As office manager of Willamette Writers, a non-profit writers group, I often get calls asking about critique groups. I advise people to think of them as coming in four types:
Support groups generally offer encouragement in writing or marketing, and little or no critique. Some support groups also operate as social networks, and might involve eating a meal together or meeting at a restaurant.
Light Critique groups could have a format for critique, like a time limit to respond; or limits on the person responding; or a requirement that a critique start and end with a positive comment, etc. This is something a group works out. A group might have a moderator to make sure the guidelines are followed.
This is generally for writers who are published or who are interested in mainstream publishing. People read something and offer a no-holds barred critique. The author takes it in and does what they want with what is offered.
Orson Scott Card developed this idea, that an author can give a spouse or friend guidelines for how to respond to a manuscript (for example, when someone started skipping pages or lost interest). A good resource for getting good feedback from casual readers.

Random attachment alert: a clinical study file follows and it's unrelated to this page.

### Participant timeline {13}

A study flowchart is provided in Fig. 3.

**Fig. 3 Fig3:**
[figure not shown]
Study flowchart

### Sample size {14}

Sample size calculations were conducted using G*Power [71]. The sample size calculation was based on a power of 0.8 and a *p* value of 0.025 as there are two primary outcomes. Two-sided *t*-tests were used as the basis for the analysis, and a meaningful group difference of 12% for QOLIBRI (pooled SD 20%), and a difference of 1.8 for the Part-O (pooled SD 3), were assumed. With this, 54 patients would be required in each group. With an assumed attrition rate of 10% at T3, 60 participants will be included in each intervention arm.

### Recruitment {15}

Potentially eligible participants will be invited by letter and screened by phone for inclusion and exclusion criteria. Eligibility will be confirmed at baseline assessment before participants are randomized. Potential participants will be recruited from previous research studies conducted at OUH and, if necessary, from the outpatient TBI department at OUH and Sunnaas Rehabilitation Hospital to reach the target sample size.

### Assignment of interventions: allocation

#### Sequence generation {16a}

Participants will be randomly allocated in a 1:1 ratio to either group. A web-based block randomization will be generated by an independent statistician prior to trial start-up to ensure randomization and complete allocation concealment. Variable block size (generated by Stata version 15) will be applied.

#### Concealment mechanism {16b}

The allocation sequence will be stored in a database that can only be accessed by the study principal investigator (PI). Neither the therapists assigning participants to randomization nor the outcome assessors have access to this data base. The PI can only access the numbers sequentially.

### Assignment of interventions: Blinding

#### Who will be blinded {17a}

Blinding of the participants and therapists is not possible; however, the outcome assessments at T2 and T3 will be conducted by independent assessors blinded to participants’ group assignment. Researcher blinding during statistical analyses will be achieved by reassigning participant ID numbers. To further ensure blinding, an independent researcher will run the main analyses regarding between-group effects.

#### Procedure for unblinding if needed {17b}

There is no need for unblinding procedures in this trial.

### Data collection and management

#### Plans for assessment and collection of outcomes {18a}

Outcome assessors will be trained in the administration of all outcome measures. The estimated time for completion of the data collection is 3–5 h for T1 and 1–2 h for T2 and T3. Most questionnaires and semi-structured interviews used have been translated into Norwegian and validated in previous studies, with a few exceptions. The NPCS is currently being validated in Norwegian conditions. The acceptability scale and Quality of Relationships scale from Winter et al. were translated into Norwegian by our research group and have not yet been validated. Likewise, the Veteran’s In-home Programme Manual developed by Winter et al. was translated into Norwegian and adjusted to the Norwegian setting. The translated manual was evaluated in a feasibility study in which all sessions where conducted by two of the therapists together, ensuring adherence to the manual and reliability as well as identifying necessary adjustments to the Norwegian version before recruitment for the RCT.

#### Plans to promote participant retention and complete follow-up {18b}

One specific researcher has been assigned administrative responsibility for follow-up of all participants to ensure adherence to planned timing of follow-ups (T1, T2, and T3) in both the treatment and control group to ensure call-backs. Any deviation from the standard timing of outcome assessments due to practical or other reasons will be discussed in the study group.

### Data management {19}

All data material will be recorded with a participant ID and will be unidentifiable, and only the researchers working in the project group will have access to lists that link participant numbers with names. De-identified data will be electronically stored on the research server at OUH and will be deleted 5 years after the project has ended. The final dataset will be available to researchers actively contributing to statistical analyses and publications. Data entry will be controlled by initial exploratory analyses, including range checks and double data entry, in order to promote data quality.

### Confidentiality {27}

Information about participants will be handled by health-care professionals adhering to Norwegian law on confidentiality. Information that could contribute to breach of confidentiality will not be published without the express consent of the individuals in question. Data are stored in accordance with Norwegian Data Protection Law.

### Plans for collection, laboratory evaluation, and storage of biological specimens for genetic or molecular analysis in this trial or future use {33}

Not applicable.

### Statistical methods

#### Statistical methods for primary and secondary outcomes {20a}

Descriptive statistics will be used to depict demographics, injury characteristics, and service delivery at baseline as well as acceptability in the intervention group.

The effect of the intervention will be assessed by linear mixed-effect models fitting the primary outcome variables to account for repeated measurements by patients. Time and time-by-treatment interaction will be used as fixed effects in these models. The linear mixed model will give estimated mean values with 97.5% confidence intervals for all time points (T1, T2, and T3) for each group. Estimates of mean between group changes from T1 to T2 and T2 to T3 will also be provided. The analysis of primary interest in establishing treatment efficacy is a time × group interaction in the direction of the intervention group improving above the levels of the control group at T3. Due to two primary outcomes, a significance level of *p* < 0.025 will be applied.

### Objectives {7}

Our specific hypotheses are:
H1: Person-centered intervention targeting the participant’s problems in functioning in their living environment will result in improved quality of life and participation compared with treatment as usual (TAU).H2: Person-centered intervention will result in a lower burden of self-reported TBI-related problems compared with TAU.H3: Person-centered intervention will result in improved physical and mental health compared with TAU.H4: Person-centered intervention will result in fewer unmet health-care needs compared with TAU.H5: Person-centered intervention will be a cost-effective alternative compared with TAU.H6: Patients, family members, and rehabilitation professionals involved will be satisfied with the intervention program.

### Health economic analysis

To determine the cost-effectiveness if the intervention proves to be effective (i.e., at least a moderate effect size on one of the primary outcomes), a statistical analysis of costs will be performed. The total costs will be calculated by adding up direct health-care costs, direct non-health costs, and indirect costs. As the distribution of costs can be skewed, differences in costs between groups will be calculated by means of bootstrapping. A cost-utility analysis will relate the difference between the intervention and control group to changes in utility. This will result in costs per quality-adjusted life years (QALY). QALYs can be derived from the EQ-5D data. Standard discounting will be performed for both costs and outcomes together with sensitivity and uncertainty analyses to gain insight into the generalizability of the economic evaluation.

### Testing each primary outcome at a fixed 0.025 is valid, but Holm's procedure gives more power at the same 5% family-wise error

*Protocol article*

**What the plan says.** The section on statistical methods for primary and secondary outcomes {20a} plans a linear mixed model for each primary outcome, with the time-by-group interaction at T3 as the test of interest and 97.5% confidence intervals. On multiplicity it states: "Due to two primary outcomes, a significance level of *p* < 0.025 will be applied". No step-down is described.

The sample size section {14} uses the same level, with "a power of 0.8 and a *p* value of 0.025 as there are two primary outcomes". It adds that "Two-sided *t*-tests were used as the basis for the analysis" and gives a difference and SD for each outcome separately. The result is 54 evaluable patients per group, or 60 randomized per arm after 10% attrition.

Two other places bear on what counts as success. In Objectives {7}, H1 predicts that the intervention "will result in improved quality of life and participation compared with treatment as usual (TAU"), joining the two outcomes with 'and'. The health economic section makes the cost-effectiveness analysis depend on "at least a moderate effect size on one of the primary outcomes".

Where to Meet
Some people meet at a home; others meet at a Starbucks (some do close at 6 pm); some people meet at a local restaurant (3-6 is often a quiet time for a restaurant, and they appreciate people coming in; this is also a typical Happy Hour time for lower costs for food). A few groups sign up to meet at the WW Writing House.
What to Look For
I advise people to try 2-3 groups to find a group that offers the right fit and personalities. Cynthia Whitcomb belongs to both a support and critique group to meet her needs.
Some people call the office and want to join a critique group (or be mentored by) New York Times best-selling authors. Those kind of people are generally protective of their time.
Finding a group that works for you could take some time and effort, but the rewards can be worth it. Even a group with prickly personalities that don’t accept feedback on their work might offer you the feedback you need. Just don’t get ‘stuck’ in a group that doesn’t work for you.
Bill Johnson is the author of A Story is a Promise & The Spirit of Storytelling, available on Amazon Kindle for $2.99, http://www.amazon.com/Story-Promise-Spirit-Storytelling-ebook/dp/B004V020N0/ and at Smashwords.